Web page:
By Laurie CHEN
TONGLIAO, China (AFP) -- As his son returned to school under the watchful eye of plainclothes police, an ethnic Mongolian father admitted defeat after days of fighting against a curriculum imposed by the Chinese state, which he fears will suffocate his culture.
"The spirit (of resistance) is still there, but we are scared," said the man, requesting anonymity as he watched other students lugging their suitcases back into Tongliao Mongolian Middle School after a week-long boycott.
"Little by little, parents are sending their kids back."
Tens of thousands took part in demonstrations and school boycotts in Inner Mongolia -- a vast expanse of northern China where herders marshall livestock across grasslands -- to protest against an edict mandating Mandarin-language teaching, over fears it will wipe out their language.
The rare mass rallies held by ethnic Mongolians is the largest China has seen in decades, where authorities under Chinese President Xi Jinping brook no dissent.
But then the crackdown came.
Armoured vehicles moved in to surround schools in Tongliao, a stronghold of resistance where ethnic Mongolians make up almost half of the population.
The clampdown echoes Beijing's moves in Xinjiang and Tibet, where similar policies to assimilate local minorities into the dominant Han population were implemented in line with Xi's vision of national and ideological unity through cultural identity.
Police offered cash bounties for leads on ringleaders and publicised the arrests of dozens of suspects accused of gathering signatures and sharing dissenting messages on WeChat.
Parents who refused to send their children back to school were threatened with layoffs, fines and students' expulsion. In one district, officials offered cash to students who convinced their peers to return, according to official notices.
The dragnet has cowed the most outspoken.
Petitions that circulated in early September and other outward signs of dissent have evaporated, as fear silences many Inner Mongolians.
During a recent trip to the region, AFP reporters were tailed by a convoy of propaganda officials and unidentified men, leaving contacts jittery and afraid to be named.
In the footsteps of Xinjiang, Tibet
Hastily imposed for the start of term on September 1, the new rules say Mandarin must be taught from first grade -- one year earlier than before -- across the region's bilingual boarding schools.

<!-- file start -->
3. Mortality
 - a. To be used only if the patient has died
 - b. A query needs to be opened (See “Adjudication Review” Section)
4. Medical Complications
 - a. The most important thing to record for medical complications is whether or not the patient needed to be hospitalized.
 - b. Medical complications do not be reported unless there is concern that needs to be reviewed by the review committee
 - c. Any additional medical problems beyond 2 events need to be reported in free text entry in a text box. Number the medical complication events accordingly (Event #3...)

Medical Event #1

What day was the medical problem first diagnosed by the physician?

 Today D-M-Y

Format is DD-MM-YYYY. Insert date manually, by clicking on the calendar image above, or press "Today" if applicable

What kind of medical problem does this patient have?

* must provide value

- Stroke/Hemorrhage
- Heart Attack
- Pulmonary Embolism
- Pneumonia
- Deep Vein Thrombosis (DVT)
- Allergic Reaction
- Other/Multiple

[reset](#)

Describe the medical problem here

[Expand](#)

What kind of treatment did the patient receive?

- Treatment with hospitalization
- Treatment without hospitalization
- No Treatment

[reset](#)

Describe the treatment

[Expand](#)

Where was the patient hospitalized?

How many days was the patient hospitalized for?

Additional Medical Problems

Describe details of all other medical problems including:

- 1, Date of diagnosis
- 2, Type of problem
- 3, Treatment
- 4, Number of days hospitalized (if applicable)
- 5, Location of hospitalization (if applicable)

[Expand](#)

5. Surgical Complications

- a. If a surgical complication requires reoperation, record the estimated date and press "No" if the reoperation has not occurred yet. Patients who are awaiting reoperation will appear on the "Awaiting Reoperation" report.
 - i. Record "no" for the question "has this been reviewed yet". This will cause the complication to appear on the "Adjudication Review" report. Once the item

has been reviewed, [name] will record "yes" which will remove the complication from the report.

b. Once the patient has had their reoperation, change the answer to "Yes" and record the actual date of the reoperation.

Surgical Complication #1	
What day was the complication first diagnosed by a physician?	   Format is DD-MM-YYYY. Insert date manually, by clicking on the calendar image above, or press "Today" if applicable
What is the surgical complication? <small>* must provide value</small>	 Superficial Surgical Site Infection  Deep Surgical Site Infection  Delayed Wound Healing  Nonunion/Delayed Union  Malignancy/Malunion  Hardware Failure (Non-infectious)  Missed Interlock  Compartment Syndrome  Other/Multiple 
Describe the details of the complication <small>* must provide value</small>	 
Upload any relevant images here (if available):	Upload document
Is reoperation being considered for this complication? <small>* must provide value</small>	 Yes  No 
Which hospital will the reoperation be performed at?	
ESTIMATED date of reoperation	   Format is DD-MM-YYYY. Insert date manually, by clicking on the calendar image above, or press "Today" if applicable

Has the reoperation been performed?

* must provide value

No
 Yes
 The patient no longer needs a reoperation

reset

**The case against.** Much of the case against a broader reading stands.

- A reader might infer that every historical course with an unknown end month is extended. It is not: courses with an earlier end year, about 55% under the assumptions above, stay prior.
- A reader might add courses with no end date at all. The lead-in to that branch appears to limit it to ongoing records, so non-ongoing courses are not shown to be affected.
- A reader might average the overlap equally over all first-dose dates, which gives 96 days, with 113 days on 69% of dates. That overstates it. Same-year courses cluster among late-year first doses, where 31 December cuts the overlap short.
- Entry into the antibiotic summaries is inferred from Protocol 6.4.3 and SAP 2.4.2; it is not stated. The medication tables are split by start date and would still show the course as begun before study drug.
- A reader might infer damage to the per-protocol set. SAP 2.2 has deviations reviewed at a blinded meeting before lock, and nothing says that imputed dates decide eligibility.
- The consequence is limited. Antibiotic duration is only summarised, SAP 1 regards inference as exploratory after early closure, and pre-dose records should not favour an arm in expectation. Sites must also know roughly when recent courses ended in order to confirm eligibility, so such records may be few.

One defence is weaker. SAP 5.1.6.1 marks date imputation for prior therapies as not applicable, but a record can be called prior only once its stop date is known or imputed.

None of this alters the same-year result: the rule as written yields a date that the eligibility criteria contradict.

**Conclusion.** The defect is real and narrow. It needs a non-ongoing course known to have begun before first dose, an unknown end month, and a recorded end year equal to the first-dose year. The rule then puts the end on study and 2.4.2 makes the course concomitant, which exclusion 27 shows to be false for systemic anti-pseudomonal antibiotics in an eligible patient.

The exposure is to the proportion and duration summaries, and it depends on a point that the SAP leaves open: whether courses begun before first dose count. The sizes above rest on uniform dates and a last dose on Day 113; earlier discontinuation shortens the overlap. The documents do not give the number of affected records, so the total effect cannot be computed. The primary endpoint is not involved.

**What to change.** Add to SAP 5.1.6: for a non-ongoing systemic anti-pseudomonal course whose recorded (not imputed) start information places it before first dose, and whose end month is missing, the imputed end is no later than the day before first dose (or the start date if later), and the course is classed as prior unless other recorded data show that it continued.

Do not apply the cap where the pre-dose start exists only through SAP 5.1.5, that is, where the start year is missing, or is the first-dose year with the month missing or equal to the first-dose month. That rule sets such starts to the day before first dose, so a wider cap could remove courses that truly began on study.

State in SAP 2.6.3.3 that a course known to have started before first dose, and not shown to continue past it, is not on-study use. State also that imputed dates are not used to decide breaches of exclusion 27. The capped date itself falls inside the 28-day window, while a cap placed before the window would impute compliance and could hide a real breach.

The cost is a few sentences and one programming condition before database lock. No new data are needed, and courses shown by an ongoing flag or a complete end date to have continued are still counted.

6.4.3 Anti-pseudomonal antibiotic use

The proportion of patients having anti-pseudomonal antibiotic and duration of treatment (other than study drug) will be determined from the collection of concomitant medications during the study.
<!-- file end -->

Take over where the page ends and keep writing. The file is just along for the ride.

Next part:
History, politics and literature will also be taught in Mandarin now instead of Mongolian.
Similar education policies have been introduced in Xinjiang and Tibet, other border regions that have faced government repression and extensive campaigns to rein in their minority education, religions and cultures.
"This is something we cannot accept," the father told AFP.
"For young children who are now around seven or eight years old, in a decade or two they will not be able to speak with grandparents in their own language."
Ethnic Mongolians count for less than a fifth of the region's 25.3 million population, and are vastly outnumbered by Han Chinese.
But they are fiercely proud of a heritage that they share with Mongolia to the north, and fear Beijing is ramping up an assimilation drive.
"Schools are in some ways to the Mongol ethnic identity what monasteries are to Tibetan identity, and what Islamic holidays and shrines are to Uighur identity," said Chris Atwood, professor of Mongolian and Chinese studies at the University of Pennsylvania.
The interference in the curriculum aligns with remarks by Xi that Mandarin language ability leads to greater prosperity and social mobility for ethnic minorities across China.
That carries with it "hints that there's something inadequate about minority language education," Atwood added.
Authorities show no signs of backing down.
Regional governor Bu Xiaolin has declared that implementing the Mandarin policy is an "important political task".
The Inner Mongolia Education Bureau did not respond to a faxed request for comment.
Bainuu, the sole Mongolian-language social media app available in China, was pulled by authorities in August.
In neighbouring Mongolia, which has close economic ties with China, the move caused a huge public uproar, although politicians have yet to challenge China on the issue.
Despite increasing pressure from authorities, a small minority continues to defy the local government's orders.
A Tongliao parent told AFP via phone that his toddler is currently being homeschooled, despite repeated threats from local police.
"My child's thinking is still like a traditional Mongolian, but if they enter the (Mandarin) school environment, they will lose that identity," said the father who withheld his name for his safety.
"This is a very scary situation."
The curriculum change shows that China is determined to "wipe out Mongolian language, culture and identity," says Enghebatu Togochog, Director of the Southern Mongolian Human Rights Information Center, based in New York City.
"Mongolians really don't want to lose their language. If they lose this, they lose everything."